Of four basic human emotions – mad, glad, sad and scared – mad is the most problematic. It is from anger that people are hit, stabbed, choked, murdered, abused, hurt, punished, cursed, castigated, blamed, and objectified. To this list we may add “thrown out of office.”
Politics the world over is fueled by anger, and America is not immune to this emotional epidemic. Anger begets anger, so its global spread is not surprising, nor is it new. People have been driven by anger to kill others in every age of recorded history, and its violent expression in military conquest and domination has been a prime mover of the development of new technology; think hydrogen bomb.
This year American political anger is at an elevated level. The predictable frustrations and disappointments which accompany an economic downturn are readily converted to anger, and public rage is being employed by cynical political forces to seize greater power. Often masked in populist-style sloganeering, political anger management is not about lessening our most destructive emotion but about increasing it and using it to exert control. It’s not like this is a big secret; the 1930s depression-era director Frank Capra explored this theme in films like “Meet John Doe.”
Anger directed at the Islamic religion, illegal immigrants, the homeless, the poor, various ethnic and religious minorities, the federal and state government and politicians in general is the currency of this political season. People are identifying targets and scapegoats upon which to vent their angry frustration and feelings of helplessness – and angry people are easy to manipulate. Thus shallow and callous candidates need offer little more than blame and anger to attract votes and win elections, a highly dangerous situation in a democracy. Think Adolph Hitler.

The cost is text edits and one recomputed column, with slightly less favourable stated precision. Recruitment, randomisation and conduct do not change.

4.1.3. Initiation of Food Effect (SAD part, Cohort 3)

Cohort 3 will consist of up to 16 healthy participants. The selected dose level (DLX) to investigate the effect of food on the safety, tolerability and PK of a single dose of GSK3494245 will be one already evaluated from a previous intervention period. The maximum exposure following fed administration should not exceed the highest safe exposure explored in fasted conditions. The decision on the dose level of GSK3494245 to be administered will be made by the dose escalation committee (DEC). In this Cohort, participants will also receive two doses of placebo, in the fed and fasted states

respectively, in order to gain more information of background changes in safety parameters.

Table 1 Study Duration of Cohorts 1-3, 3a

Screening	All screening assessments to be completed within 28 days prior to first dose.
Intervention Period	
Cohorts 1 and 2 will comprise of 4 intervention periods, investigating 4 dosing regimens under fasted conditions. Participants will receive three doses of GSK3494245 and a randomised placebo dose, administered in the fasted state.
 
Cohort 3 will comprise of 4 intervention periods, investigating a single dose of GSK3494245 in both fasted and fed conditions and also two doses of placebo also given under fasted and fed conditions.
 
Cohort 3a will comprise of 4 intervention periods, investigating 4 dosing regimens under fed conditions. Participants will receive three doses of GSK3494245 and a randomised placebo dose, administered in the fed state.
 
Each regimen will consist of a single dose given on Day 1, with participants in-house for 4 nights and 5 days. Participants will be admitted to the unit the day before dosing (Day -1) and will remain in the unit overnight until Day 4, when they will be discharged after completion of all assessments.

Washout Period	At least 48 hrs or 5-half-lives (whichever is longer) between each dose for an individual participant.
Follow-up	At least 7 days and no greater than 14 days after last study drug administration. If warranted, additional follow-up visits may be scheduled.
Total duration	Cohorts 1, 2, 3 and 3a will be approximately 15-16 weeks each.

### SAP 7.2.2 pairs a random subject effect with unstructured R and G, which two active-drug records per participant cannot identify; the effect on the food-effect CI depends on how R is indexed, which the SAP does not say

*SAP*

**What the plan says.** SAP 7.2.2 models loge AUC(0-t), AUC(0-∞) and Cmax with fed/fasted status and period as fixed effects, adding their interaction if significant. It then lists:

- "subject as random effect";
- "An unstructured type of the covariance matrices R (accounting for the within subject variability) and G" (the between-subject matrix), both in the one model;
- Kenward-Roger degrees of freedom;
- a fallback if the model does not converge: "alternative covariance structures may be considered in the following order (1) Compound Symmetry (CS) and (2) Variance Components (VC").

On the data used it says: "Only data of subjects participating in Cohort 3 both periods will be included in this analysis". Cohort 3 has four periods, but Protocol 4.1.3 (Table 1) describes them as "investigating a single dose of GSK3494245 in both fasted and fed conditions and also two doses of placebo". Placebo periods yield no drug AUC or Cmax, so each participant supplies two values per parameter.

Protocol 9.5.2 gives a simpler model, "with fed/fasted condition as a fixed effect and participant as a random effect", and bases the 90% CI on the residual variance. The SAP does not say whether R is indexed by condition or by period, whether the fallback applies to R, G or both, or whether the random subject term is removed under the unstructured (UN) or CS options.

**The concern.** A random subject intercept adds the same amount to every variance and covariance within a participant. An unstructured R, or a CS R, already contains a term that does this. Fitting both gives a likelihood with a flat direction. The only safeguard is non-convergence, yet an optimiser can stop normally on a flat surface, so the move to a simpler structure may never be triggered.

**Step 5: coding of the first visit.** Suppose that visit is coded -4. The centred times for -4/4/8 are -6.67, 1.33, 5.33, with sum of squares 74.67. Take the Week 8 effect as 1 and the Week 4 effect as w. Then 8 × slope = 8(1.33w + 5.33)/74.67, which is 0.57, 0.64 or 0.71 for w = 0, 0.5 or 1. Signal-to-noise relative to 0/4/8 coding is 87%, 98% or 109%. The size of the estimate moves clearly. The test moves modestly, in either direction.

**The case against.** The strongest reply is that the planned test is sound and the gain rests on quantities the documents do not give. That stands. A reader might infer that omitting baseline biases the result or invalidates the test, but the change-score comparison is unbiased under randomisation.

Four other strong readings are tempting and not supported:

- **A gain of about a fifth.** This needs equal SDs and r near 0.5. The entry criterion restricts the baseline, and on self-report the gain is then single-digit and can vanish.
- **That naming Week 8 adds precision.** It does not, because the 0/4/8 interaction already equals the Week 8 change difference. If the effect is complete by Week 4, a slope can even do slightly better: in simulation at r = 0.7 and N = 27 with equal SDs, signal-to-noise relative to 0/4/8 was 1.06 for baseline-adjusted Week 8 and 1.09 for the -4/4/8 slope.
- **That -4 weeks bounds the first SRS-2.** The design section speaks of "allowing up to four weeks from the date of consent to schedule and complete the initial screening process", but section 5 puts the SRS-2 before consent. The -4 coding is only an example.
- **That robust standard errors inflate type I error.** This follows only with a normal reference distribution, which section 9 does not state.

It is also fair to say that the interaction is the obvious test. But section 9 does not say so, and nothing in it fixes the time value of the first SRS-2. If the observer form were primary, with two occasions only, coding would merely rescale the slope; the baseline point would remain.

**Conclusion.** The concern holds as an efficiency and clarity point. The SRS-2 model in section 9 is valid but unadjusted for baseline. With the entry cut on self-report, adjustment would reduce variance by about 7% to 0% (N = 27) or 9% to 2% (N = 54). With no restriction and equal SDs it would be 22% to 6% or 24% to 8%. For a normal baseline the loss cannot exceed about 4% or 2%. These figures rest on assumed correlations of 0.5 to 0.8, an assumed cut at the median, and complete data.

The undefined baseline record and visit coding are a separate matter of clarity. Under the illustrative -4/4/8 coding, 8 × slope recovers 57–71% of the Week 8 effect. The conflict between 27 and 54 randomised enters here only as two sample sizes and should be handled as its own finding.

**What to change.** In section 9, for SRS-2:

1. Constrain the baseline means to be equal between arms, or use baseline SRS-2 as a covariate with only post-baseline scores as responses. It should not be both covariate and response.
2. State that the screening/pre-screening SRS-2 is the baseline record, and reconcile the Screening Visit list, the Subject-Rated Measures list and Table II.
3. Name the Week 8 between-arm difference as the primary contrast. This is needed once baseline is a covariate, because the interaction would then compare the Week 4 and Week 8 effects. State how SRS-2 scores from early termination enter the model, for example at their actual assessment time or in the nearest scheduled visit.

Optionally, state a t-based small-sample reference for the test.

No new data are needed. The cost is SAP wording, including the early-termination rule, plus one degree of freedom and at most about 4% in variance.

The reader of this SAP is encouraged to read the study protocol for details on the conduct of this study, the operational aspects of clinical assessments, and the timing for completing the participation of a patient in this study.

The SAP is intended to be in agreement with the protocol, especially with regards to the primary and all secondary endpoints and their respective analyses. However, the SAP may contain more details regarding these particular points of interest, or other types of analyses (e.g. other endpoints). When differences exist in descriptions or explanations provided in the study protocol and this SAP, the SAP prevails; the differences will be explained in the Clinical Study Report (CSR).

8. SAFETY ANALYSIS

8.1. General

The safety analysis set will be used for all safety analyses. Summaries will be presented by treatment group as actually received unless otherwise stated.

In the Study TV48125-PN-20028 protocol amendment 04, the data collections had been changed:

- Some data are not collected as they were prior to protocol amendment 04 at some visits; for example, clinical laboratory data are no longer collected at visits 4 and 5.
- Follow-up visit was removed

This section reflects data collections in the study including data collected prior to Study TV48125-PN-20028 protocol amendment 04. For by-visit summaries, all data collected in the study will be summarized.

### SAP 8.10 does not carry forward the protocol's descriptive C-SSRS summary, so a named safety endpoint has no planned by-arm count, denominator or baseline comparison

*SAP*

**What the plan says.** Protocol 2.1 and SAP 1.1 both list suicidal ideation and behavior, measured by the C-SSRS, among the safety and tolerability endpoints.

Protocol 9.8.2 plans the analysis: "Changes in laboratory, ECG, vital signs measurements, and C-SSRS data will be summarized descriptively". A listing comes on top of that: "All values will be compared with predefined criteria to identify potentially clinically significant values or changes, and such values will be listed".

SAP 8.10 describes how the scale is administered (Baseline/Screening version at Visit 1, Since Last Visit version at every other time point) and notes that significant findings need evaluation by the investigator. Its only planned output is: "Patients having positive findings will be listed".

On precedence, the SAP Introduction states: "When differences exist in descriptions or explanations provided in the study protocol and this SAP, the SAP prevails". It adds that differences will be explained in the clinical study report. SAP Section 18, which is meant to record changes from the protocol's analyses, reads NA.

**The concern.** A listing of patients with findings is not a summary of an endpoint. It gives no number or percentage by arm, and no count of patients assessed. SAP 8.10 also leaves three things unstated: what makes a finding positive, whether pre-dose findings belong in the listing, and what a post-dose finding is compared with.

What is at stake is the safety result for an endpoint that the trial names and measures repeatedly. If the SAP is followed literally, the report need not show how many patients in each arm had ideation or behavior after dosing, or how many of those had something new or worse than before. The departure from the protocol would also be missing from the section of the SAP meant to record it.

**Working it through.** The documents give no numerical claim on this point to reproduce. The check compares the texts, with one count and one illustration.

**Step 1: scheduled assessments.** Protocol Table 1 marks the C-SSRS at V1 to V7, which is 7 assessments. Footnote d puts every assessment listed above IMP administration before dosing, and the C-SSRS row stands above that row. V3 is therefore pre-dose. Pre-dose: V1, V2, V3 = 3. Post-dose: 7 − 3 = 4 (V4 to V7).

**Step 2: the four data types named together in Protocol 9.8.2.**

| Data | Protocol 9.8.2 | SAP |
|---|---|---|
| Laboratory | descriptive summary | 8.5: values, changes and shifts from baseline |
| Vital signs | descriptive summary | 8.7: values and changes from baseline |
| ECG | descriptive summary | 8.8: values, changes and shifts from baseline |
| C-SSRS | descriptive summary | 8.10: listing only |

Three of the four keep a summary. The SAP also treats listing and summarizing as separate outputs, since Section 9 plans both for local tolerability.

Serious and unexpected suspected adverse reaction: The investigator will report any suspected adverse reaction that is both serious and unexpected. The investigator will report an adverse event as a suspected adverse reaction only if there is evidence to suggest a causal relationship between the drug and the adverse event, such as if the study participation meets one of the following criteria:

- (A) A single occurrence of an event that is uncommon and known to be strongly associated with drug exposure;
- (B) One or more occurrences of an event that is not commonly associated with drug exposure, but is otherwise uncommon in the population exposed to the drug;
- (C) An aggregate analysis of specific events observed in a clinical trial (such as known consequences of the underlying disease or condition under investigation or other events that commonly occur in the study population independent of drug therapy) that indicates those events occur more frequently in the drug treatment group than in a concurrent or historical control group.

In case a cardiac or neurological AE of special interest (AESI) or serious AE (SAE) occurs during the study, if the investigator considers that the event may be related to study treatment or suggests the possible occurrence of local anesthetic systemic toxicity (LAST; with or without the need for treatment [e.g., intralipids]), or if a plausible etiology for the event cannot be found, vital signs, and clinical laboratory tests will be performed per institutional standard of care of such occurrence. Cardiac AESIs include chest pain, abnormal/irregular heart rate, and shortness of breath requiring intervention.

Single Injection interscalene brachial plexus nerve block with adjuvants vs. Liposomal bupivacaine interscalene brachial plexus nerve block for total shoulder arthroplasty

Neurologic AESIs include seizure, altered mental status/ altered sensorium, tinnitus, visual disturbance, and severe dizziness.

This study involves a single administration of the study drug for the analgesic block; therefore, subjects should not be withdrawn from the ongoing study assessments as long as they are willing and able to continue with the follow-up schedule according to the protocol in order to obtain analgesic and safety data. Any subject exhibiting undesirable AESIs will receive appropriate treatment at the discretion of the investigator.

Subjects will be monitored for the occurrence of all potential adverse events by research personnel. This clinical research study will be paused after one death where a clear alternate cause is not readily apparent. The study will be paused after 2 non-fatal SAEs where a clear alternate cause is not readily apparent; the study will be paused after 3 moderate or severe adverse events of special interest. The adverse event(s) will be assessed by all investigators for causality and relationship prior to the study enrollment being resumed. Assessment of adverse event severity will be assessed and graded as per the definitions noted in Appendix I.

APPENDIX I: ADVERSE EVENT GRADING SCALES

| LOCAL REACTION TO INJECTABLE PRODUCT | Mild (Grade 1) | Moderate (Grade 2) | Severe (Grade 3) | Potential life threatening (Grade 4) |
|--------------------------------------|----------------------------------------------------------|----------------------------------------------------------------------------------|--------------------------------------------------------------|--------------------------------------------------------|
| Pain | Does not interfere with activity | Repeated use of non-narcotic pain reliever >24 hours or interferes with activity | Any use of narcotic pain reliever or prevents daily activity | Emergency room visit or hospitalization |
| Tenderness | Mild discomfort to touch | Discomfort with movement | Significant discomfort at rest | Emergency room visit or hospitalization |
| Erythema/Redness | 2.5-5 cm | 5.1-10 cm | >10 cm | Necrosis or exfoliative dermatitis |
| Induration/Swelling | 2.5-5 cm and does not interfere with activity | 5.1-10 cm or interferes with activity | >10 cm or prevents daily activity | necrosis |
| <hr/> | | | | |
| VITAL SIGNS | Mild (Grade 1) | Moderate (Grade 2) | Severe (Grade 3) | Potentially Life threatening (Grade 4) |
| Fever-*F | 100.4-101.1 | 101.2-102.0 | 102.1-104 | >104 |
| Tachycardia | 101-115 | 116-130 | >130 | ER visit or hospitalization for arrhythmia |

For those of us longing for honest, rational dialogue and the development of sound long-term solutions, such displays are disheartening. In this political atmosphere, little makes me glad – I and many others more often feel scared and sad.
Confronting anger requires tremendous patience and skill. Martin Luther King knew this and counseled those participating in civil rights demonstrations and marches to abandon their anger. He understood that when anger encounters non-resistance and peaceful demonstration, it undermines itself and eventually is overcome. Peaceful resistance to anger does not mean submission – much to the contrary. Tactics and strategy need not be motivated by anger, and movements motivated by love and non-violence have over time prevailed. To those so committed, selfless devotion and great inner strength are required. Think Mahatma Gandhi and the British Empire.
Tibetan Buddhist monk Palden Gyatso was imprisoned and tortured by the Chinese for 33 years. When asked how he endured the many years of torment inflicted upon him, he replied: “You are receiving the anger and hatred and exchanging it with your love and compassion to that ignorant person who is torturing you. Whatever I learned (as a monk) I put into practice during my severe torture.” Compared to Palden Gyatso’s experience or those civil rights marchers beaten and set-upon out of hatred, I’ve lived in paradise and not been sorely tested.
Like most people, I sometimes feel angry about the state of the world. I want to be of help, and the truth is that if I don’t abandon anger, I will just add to the world’s problems.